FlixChatter Review: Where the Crawdads Sing (2022)


What are crawdads you say? Yes, I had to look this up. The only other reference to crawdads in a film that I can remember was in the Coen Brothers’ highly funny Raising Arizona (1987). Turns out they are crayfish – termed ‘crawdads’ in the central and southern regions of the U.S. In this film adaptation of Delia Owens’ bestselling novel, Where the Crawdads Sing refers to the marshlands of North Carolina. 

Set in the early 60s, in a small town in North Carolina, a couple of kids discover the body of a local high school quarterback in the marsh. As local police investigate, it doesn’t take long for their suspicions to point to young recluse Kya Clark (Daisy Edgar-Jones), known dismissively to the townsfolk as the “marsh girl” and collectively as the local pariah. 


Born from relatively little means by the town’s standards, Kya’s home is dominated by an abusive, alcoholic, war veteran father implied to be suffering from PTSD. As her mother, siblings and eventually her father take their leave, she is left to survive on her own with the help of a local black couple. Kya is arrested and charged for the murder, while local lawyer Tom Milton (David Strathairn) steps in as her sympathetic defense lawyer. Through continuing flashbacks, events are slowly revealed about her ties to the deceased body leading up to the present. Was it a murder or an accident?


Where the Crawdads Sing is a slick and glossy take on the 2018 novel bolstered by Reese Witherspoon’s book club and later purchased the rights through her production company Hello Sunshine. The film’s tone and the overall look is elegant and straightforward thanks to Olivia Newman’s able direction and Polly Morgan’s beautiful photography.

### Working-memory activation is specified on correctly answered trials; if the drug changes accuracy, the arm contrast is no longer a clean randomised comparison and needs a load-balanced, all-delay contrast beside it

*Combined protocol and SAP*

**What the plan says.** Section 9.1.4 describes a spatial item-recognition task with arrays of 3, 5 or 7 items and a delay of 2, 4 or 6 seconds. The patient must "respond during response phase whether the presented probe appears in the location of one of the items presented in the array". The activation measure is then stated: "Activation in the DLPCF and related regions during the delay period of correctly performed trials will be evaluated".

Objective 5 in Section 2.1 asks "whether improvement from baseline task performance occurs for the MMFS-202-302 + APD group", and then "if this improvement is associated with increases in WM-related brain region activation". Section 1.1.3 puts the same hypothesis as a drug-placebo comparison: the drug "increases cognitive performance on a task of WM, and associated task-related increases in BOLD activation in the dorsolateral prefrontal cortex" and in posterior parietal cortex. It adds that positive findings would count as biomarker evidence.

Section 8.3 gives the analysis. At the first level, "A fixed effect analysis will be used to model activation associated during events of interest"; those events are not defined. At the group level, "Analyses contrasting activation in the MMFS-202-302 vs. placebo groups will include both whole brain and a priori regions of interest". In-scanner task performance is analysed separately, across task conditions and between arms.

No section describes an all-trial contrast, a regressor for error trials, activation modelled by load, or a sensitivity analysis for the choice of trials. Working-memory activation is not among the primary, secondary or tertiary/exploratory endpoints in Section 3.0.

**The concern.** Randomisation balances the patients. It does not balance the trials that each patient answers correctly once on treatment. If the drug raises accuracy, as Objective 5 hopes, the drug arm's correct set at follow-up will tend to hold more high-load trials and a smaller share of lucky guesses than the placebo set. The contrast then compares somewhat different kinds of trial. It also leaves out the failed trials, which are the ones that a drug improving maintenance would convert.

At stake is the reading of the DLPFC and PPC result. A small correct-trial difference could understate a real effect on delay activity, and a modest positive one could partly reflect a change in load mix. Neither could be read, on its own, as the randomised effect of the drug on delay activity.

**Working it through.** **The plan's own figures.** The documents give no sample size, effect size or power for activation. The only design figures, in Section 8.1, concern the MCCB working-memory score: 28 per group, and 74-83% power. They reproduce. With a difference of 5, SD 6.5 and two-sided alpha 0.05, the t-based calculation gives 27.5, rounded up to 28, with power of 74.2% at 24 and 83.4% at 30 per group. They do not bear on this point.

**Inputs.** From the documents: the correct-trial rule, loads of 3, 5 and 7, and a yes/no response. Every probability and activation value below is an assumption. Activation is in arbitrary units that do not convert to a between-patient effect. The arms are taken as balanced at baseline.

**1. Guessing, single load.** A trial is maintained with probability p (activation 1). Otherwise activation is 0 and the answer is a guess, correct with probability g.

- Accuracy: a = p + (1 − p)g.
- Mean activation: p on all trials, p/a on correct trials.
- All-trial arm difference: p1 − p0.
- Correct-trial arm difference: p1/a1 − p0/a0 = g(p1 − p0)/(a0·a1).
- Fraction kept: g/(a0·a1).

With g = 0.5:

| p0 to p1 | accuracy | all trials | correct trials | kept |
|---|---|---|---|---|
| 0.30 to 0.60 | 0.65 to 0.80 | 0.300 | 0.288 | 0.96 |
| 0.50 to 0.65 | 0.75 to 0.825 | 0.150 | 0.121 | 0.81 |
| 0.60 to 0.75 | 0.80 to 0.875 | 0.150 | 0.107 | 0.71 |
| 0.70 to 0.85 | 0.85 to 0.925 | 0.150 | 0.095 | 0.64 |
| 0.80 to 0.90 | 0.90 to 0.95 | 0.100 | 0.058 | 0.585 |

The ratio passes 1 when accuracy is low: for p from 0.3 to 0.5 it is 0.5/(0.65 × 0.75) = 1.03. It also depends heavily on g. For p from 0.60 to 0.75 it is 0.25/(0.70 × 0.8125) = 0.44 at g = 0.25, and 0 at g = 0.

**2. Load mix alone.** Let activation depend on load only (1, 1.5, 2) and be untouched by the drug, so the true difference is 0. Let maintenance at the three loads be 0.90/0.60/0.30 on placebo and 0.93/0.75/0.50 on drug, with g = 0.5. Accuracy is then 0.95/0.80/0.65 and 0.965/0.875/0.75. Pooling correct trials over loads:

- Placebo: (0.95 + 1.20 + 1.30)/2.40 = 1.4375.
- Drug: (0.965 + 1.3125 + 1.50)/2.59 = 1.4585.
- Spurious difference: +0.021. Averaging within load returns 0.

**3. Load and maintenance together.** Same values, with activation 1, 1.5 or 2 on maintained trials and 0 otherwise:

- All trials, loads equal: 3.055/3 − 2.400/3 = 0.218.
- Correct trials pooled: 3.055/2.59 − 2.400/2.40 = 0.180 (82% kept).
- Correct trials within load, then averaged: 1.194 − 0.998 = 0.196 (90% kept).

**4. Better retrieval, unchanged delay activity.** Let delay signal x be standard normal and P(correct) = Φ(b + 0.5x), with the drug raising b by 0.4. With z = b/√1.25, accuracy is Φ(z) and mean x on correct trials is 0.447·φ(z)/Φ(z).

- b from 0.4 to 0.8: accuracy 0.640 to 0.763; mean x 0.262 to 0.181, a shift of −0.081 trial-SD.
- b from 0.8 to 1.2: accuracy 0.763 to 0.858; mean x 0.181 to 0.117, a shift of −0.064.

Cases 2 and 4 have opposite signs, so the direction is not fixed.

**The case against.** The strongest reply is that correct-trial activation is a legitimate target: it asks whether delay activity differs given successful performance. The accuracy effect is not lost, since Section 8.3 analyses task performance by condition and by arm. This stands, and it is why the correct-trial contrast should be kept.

Lucy Alibar’s screenplay is direct and comprehensible which adds to the film’s appeal to general audiences (most notably young adults). But its simplicity feels in a way, not unlike the soapy melodrama of Twilight or others of the same ilk. Subjectively, it’s not a complex film which could be a plus or minus depending on your point of view. 


Though I was engaged, I could not help but notice the film’s predictability. While some themes were touched upon, it felt surface deep and we’re left wanting for a bit more. Overall, it’s almost a grander version of a Perry Mason episode but in today’s version of technicolor.


Daisy Edgar-Jones almost saves this film with her committed performance as Kya. She is photogenically gorgeous in it but that sometimes takes away from Crawdads’ realism – it’s not hard to imagine a rougher version of Kya, especially with all that she has gone through in her life up to this point. Nevertheless, she is the main reason this film will go over well with a lot of moviegoers, especially fans of her previous work the TV series Normal People. The other reason to watch this film is the veteran David Strathairn who exudes great character acting with ease. It’s his presence that gives the film its air of legitimacy. 


Where the Crawdads Sing does have its moments and that’s due to Edgar-Jones and Strathairn as well as its very capable filmmakers who also happen to be women. The film, however, feels a bit anachronistic in its portrayal of minority characters. But this might be more a reflection of its writer Delia Owens who is no stranger to controversy herself having previously lived in Zambia in a previous decade amid a poacher killing scandal. Ultimately, the film falls a bit short for me for its predictability, anachronism, and lack of realism – aspects of which really could have brought Crawdads to a higher level. Ironically, Where the Crawdads Sing may be a better read than a watch.

2-half Reels

Review by Vince Caro

Have you seen Where the Crawdads Sing? What did you think?

One thought on “FlixChatter Review: Where the Crawdads Sing (2022)

  1. Pingback: The Alliance Lately: Issue No. 59 – The Minnesota Film Critics Alliance

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